It all comes down to many years of experience and keen observation. Although my stories are entirely fictional, I’ve tried to make sure the background and atmosphere of the opera houses is authentic, and my depictions of the characters are wholly based on what I see as the most accurate account of how they actually speak and comport themselves. Like many actors in straight theatre, opera singers often perform as if they were perpetually in some theatrical forum. Everything is a drama. I try to replicate that in my own dialogue writing. What’s fun is the contrast between the borderline melodramatic behavior of those performers and the more down-to-earth characters (read: orchestra players).

You use an appropriate operatic quote at the start of each chapter. Why?

It occurred to me that, with all the treachery going on onstage in the operas themselves—life imitates art imitates life—why not highlight these wonderful situations with quotes from the actual operas that reflect both the opera stories and the story of the novel itself? Many of my readers tend to be well versed in opera lore, so the quotes make the whole experience that much more fun, for them and for me as well.

Which characters in DEATH BY OPERA were hardest to write?

For me, the villain is always the most difficult. There can be a fine line between portraying sheer evil without the character coming off as two-dimensional or superficial. In fact, I often go through multiple possibilities to choose the most appropriate character for the perpetrator. Motivation is very important: a killer is not born; he or she develops and evolves over a lifetime of situations that form his or her personality and drives them to murder. Creating this truth and making such a character believable is a huge challenge.

The easiest to write was the protagonist, since she is based on myself as a young violinist and her personality traits reflect my own in many ways. In a certain sense, writing her was like a foray into exploring my own feelings about life, music, and the very intense experience of being part of creating a musical happening that is being shared and enjoyed by thousands of people night after night in one of the world’s most prestigious venues.


Former Metropolitan Opera Orchestra violinist ERICA MINER now enjoys a multi-faceted career as an award-winning author, screenwriter, arts writer and lecturer. Erica performed with the prestigious Metropolitan Opera Orchestra for twenty-one years, a high-pressured milieu but the pinnacle of her field, where she worked closely with numerous luminaries of the opera world.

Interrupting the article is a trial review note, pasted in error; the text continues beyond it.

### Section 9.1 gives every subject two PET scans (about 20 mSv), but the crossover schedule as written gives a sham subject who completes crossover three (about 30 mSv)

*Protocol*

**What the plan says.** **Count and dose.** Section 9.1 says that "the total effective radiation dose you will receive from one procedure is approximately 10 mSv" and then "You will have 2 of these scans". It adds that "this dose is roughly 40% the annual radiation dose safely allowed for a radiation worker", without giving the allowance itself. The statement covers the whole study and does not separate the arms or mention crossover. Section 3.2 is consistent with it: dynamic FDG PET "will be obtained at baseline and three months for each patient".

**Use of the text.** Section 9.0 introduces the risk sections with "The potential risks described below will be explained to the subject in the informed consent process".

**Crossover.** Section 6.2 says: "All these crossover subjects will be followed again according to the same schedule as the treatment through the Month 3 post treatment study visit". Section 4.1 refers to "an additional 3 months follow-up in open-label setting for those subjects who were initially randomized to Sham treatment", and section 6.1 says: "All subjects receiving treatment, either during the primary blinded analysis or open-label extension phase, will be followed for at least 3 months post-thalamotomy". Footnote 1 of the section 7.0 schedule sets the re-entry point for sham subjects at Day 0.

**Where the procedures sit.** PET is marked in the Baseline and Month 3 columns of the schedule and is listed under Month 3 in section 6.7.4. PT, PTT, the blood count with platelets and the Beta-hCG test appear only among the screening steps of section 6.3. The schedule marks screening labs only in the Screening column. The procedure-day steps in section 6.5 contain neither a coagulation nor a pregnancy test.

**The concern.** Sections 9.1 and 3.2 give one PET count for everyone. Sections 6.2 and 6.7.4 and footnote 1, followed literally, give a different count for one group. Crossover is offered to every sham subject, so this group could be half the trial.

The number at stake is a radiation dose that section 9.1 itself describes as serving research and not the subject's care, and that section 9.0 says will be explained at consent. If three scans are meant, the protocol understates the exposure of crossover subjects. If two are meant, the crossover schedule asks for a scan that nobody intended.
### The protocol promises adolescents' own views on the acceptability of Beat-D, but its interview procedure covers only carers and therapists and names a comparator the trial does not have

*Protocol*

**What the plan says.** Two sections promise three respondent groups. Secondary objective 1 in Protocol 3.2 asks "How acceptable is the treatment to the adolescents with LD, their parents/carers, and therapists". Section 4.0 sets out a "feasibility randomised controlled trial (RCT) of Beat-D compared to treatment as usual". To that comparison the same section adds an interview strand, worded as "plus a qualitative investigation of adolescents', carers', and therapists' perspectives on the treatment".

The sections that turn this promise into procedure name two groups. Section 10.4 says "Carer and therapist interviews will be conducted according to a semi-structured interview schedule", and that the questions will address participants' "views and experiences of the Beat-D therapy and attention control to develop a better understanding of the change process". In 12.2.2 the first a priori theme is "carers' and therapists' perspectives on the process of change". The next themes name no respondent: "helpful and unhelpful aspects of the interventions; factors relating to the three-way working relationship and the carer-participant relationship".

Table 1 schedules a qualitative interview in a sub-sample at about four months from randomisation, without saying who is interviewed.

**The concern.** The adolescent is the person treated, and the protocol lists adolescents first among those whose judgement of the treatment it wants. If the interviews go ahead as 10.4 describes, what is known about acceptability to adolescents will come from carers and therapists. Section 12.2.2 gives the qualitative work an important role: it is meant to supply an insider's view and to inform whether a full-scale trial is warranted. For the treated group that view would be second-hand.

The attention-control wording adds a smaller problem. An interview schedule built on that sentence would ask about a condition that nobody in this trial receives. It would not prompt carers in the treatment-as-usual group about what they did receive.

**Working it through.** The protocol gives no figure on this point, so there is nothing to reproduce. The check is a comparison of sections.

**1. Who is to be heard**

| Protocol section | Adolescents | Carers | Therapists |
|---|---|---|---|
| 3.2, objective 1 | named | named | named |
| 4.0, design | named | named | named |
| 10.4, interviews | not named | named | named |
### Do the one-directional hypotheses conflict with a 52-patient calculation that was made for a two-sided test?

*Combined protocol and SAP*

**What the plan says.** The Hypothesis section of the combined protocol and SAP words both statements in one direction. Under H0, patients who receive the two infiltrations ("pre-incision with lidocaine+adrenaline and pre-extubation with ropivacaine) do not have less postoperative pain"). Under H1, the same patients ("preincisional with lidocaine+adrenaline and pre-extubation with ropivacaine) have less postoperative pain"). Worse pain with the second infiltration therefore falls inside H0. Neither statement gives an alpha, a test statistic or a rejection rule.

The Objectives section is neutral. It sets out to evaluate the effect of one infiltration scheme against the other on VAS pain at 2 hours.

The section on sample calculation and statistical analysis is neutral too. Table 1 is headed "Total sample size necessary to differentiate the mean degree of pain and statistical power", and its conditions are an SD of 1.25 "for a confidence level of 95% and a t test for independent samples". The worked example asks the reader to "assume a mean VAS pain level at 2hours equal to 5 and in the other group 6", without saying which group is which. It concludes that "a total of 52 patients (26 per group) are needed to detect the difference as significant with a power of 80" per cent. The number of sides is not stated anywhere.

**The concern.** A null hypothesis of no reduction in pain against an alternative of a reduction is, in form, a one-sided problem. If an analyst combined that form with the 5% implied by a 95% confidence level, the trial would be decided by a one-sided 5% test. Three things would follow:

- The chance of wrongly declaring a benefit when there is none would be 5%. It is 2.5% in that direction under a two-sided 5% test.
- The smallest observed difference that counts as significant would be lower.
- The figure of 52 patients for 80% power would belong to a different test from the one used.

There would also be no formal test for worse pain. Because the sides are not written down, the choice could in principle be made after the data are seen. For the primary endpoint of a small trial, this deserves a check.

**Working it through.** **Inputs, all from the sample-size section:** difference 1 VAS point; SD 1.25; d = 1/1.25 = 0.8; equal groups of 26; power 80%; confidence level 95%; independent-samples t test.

After retiring from the Met, Erica moved to the West Coast, where she studied screenwriting and won awards in such recognized competitions as Santa Fe, WinFemme and the Writer’s Digest. Her debut novel, Travels with my Lovers, won the Fiction Prize in the Direct from the Author Book Awards. She then published the first novel in her Fourever Friends series chronicling four teenage girls’ bonding through classical music in the volatile ’60s. Her thriller Murder in the Pit, a novel of assassination and intrigue at the Metropolitan Opera, has won rave reviews across the board. DEATH BY OPERA, her sequel to Murder in the Pit, is due for release in June 2018.

Erica’s lectures, seminars and workshops have received kudos on both coasts and as a top-rated special lecturer for Royal Caribbean Cruise Lines. She has presented frequently for the Wagner Societies in New York, Boston, San Francisco, Los Angeles and San Diego. Her lecture topics include “21 Years at the Met: How I Learned to Love the ‘Ring,'” “Wagner and Bernstein: Parallels and Contrasts,” “Journaling: The Write Way to Write Fiction,” “Solving the Mystery of Mystery Writing,” “Opera Meets Hollywood,” and numerous others.

As an arts writer, Erica is an active contributor to:; US; and Details about Erica’s novels, screenplays and lectures can be found on her website. She also contributed a monthly article series for the National Association of Baby Boomer Women newsletter. Erica is a member of American Theatre Critics Association (ATCA). She regularly presents for the Osher Lifelong Living Institute at the University of California San Diego and the Creative Retirement Institute at Edmonds Community College in the Seattle area.

Charlie Cochrane